By plasticity, I mean malleability but in a way that once reshaped, you likely do not go back to your original shape. Some plastics are very easy to reshape and some are not. I think some individuals are like thin plastic bottles that crumble with the least pressure, while other individuals are more like thick plastic bottles that revert more or less to their original form once you release the pressure on them.

Plasticity is one thing. The other thing to consider is the impact the pandemic has on a person. A person that lost a loved one or their job or their business suffers a big impact. If your biggest impact is missing going out or to the gym or getting a haircut then the impact is little.

Given that, I think the pandemic will change people in the following ways:

Impact vs plasticity Easily shaped Hard to shape
Little Impact Some change No change
Big impact Big change Some change

People easily shaped that experience a big impact  will be seriously changed by the pandemic. Most others will experience some change, and a certain class of person will not change at all.

 

 

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Is it time for Frank Ramsey to get his due?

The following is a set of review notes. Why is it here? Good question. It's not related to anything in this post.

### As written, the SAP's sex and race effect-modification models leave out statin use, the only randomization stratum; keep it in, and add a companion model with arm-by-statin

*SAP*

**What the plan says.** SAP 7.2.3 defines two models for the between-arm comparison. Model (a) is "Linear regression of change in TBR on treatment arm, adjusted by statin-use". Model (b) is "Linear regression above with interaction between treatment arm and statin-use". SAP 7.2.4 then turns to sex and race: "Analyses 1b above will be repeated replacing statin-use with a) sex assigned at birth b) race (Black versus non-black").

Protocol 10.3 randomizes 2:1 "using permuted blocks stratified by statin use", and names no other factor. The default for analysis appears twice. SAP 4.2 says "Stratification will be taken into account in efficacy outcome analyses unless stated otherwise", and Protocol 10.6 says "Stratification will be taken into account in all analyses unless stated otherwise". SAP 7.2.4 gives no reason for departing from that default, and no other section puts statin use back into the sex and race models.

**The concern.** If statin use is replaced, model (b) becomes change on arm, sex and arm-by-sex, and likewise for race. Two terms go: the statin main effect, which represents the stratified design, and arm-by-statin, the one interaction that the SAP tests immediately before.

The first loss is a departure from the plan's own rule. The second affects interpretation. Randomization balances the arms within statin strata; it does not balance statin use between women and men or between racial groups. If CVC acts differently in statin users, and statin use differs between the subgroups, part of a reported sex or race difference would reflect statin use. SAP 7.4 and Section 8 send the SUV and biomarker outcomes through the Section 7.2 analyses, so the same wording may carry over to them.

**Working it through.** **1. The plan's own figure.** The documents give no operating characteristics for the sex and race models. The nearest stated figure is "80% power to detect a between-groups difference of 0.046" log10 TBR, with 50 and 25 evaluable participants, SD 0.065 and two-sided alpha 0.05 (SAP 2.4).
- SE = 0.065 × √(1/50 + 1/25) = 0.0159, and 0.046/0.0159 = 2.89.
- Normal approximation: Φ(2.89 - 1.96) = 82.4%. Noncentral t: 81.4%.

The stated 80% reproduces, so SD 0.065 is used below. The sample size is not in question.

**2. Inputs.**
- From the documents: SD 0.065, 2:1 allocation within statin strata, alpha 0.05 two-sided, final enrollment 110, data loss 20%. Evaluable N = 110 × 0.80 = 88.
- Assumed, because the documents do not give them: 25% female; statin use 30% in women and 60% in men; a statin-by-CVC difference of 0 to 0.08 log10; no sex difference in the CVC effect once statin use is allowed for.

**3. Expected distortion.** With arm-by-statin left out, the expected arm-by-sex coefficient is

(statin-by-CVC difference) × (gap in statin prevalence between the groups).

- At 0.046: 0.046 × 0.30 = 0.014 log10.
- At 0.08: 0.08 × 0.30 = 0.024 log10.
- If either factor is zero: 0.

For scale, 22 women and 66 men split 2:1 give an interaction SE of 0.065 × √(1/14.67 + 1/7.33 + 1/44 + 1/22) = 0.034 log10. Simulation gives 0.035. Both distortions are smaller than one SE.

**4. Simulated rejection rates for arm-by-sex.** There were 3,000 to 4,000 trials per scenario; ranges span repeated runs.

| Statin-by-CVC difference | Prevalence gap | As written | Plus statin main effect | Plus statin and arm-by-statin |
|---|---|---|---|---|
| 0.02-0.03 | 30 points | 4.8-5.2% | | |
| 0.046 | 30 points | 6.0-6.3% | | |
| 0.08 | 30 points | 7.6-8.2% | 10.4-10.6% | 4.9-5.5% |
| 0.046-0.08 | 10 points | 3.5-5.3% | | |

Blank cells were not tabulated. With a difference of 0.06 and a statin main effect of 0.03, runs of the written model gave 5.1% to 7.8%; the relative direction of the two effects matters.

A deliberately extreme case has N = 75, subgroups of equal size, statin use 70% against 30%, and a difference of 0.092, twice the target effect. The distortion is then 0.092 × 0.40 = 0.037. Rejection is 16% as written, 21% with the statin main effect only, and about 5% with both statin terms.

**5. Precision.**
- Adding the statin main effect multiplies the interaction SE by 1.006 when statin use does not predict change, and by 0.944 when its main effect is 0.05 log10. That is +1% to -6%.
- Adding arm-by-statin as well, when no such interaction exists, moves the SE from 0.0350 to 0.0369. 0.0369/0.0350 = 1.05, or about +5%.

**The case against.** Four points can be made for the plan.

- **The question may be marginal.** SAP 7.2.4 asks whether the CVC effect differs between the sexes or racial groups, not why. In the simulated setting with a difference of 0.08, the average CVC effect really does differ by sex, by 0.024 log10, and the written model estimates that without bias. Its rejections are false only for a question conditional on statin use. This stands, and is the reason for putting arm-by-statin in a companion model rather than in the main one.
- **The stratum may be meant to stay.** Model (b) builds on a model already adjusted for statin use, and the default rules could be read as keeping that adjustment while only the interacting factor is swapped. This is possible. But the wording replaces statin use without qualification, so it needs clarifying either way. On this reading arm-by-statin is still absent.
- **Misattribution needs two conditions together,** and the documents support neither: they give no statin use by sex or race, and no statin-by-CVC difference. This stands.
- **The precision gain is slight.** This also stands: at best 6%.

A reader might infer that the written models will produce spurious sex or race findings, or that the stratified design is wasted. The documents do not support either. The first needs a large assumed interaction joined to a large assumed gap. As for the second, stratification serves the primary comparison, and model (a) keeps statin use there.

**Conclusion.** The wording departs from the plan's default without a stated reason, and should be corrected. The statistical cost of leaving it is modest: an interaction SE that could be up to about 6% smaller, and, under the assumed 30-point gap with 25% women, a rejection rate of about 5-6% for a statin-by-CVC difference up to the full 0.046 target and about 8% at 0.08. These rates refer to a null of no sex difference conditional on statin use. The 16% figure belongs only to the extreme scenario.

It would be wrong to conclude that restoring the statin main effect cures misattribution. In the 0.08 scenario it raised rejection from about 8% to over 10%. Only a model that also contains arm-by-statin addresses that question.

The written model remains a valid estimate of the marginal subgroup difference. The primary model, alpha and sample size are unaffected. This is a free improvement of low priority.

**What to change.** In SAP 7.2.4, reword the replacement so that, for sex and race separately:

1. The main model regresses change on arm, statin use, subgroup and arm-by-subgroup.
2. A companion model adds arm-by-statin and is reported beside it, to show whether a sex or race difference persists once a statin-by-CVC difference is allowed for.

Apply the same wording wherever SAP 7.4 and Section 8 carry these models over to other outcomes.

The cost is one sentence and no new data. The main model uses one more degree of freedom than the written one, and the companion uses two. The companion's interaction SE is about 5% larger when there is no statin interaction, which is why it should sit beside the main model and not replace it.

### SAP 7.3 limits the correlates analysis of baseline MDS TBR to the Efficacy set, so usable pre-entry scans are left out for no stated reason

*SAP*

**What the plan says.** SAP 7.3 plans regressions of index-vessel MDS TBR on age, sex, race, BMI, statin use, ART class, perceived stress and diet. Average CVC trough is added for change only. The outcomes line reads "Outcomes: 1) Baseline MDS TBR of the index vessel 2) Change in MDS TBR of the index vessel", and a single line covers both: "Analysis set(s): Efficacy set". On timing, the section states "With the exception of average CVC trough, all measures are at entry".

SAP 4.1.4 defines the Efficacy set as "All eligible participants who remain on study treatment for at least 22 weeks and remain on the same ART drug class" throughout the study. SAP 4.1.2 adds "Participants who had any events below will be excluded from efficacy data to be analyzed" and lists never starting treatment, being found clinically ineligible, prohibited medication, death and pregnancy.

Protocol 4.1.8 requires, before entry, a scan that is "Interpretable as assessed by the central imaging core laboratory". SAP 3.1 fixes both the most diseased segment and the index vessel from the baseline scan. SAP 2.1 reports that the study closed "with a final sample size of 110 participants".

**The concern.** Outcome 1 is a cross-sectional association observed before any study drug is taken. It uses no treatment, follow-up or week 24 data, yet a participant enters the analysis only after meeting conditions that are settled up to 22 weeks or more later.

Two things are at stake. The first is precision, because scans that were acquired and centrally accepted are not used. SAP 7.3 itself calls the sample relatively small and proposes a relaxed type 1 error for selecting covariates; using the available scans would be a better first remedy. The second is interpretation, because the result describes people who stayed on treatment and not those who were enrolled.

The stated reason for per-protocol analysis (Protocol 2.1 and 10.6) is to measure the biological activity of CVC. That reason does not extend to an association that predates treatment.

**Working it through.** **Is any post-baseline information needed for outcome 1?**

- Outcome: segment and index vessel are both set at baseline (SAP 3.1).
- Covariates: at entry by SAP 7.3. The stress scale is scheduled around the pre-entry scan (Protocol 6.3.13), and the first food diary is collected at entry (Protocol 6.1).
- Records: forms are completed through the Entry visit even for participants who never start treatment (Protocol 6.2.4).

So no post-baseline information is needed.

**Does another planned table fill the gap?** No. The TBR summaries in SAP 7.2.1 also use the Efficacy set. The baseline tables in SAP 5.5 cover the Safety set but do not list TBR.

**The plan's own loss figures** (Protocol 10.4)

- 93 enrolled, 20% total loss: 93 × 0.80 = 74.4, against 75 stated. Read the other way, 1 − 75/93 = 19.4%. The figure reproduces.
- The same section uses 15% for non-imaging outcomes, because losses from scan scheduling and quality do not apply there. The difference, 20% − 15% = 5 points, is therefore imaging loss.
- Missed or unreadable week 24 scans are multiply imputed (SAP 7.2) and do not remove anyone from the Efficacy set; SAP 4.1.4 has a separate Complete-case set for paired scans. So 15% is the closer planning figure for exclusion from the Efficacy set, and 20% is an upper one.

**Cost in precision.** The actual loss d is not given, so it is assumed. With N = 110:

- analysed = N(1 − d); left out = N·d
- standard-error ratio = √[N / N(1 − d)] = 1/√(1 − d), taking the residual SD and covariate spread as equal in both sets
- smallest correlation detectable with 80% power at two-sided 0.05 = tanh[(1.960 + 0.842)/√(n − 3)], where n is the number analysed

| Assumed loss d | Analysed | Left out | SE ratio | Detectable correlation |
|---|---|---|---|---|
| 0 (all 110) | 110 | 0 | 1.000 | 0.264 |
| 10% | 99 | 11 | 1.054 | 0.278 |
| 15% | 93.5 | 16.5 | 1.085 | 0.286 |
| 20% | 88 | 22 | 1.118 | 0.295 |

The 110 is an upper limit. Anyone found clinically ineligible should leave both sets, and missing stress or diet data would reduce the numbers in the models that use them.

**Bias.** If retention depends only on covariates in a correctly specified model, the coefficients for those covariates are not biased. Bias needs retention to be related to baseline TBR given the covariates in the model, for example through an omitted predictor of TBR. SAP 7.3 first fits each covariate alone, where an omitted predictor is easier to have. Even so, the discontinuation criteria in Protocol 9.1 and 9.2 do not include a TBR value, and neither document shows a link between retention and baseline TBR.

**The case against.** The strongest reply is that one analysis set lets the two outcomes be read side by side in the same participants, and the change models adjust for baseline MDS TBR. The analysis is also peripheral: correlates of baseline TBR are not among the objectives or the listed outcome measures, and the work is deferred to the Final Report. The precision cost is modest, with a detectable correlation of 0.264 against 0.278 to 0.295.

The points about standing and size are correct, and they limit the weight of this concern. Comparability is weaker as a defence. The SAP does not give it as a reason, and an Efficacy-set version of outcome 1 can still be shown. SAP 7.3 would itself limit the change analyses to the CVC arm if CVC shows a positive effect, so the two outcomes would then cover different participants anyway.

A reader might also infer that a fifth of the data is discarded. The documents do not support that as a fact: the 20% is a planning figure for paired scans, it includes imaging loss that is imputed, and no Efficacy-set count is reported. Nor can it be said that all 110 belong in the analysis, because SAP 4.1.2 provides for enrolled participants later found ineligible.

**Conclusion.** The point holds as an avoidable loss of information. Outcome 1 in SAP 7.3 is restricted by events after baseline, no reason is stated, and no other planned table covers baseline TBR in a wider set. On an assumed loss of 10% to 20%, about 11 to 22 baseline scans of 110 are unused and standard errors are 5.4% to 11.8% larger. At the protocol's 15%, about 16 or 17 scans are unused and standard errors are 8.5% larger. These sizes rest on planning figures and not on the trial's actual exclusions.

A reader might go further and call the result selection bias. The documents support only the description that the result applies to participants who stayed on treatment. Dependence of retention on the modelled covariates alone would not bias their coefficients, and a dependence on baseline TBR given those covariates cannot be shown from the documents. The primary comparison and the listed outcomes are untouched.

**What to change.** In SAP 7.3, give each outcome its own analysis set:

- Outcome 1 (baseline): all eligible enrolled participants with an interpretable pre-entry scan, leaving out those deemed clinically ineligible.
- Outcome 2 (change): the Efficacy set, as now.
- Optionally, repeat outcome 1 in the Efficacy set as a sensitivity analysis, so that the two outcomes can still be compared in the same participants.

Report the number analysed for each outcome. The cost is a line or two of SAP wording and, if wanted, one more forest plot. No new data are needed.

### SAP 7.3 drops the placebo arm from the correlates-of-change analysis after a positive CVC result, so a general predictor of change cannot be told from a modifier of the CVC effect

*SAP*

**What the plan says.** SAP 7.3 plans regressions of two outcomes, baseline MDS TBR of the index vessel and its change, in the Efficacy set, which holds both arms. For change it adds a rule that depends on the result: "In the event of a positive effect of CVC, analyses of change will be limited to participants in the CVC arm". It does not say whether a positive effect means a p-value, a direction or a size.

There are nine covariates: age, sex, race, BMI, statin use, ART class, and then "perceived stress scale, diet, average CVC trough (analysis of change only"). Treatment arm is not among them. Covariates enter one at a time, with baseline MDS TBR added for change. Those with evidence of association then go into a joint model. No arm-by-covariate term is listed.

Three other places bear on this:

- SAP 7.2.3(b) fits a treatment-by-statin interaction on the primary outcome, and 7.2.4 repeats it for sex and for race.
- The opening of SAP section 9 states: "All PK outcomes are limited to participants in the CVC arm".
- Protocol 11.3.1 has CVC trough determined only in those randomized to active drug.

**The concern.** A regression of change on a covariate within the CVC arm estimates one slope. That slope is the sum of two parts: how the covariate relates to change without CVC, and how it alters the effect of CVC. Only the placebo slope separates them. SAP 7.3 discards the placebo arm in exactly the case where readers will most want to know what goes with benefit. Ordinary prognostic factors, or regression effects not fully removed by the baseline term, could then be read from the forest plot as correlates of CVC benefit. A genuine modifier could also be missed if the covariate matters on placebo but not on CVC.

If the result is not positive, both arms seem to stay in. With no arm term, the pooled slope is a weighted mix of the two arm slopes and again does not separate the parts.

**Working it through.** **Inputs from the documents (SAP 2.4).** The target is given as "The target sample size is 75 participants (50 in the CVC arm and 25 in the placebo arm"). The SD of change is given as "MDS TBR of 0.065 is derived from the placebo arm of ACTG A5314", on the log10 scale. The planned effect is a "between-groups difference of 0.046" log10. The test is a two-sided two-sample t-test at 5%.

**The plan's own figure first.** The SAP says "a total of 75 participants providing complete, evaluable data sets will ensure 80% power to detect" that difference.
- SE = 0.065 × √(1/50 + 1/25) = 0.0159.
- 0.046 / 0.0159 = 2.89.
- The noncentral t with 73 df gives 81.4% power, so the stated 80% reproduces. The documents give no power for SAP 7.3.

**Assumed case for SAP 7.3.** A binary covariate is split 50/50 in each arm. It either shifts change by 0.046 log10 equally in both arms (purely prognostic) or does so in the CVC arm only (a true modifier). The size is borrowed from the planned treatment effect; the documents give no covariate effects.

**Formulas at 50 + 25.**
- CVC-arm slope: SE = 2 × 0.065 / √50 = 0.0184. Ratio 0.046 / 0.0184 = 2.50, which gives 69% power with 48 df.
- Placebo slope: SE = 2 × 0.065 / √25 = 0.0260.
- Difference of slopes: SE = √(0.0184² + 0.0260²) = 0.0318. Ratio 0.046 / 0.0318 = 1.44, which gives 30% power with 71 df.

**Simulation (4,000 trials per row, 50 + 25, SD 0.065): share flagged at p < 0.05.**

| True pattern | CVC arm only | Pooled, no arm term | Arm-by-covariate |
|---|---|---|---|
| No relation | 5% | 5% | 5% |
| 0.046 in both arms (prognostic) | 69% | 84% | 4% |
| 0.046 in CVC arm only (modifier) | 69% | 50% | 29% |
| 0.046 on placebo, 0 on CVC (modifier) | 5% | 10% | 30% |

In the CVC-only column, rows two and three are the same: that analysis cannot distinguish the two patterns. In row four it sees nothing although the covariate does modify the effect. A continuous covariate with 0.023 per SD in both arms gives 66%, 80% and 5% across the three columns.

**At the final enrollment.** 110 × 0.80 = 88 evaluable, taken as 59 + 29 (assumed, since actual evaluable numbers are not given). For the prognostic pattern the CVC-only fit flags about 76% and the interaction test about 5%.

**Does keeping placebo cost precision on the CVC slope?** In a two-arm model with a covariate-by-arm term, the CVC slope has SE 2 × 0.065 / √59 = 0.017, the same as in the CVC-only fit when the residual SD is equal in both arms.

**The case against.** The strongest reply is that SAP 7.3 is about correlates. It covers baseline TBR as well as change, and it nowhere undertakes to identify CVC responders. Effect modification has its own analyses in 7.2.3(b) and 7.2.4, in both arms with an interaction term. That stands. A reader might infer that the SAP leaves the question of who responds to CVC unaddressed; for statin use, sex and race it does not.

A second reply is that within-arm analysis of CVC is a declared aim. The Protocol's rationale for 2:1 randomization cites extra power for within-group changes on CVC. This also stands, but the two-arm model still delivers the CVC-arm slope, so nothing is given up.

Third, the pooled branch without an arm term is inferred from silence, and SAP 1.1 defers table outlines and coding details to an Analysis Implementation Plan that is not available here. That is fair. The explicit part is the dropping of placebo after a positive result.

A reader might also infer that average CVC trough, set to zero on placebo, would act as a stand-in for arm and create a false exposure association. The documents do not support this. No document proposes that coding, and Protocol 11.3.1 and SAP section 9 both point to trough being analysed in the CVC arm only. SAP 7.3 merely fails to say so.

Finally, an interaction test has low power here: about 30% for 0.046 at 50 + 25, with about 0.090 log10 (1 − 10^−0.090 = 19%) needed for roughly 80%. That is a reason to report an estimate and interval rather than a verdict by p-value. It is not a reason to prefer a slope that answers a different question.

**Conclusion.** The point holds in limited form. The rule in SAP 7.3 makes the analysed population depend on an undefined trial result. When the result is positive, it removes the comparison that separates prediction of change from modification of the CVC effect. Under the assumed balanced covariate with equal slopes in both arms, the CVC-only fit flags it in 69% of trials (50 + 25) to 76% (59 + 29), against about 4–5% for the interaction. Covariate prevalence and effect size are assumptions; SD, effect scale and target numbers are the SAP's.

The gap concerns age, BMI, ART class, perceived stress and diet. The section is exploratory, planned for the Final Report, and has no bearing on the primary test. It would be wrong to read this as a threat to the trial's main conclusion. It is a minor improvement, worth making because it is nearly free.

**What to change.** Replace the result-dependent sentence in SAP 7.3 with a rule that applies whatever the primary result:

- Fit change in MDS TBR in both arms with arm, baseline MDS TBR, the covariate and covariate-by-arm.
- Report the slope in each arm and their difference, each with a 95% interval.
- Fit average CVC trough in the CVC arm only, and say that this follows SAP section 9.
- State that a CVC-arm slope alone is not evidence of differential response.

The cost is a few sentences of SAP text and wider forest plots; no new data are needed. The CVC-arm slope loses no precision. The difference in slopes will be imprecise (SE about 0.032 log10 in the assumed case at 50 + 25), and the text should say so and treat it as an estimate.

In some ways, that question is ridiculous. Ramsey and his ideas are embedded in so many fields of thought, from mathematics to economics to philosophy. However, I had never heard of him before. Or I should say, I had heard of him, but I never thought of him the way I thought of Russell or Wittgenstein or other contemporaries he had.

That might change now. There are two good pieces I recently found, here on CBC Radio and here in The New Yorker. I really enjoyed both. If you do too, you can get a recent book on him called, Frank Ramsey: A Sheer Excess of Powers
by Cheryl Misak
.

Recommended.

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It’s that time of the year and seeing how people are into it, here’s how to start a garden without a backyard


I’m seeing lots of people growing pandemic gardens in their homes using scallions, celery, etc. I think that is cool. If you’ve done that, or if you want to go to the next phase, read this: How to Start a Garden Without a Backyard – The Simple Dollar

I want to add that many dollar stores will have seeds and other things to get started. You can also shop garden stores online and get supplies that way. You have options.

Of course, if you have a backyard or other areas you can plant, go for it. But if you have more gardening ambitions than you have space, give that a go.

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Generation Jones: the cusp gen, between boomers and Gen X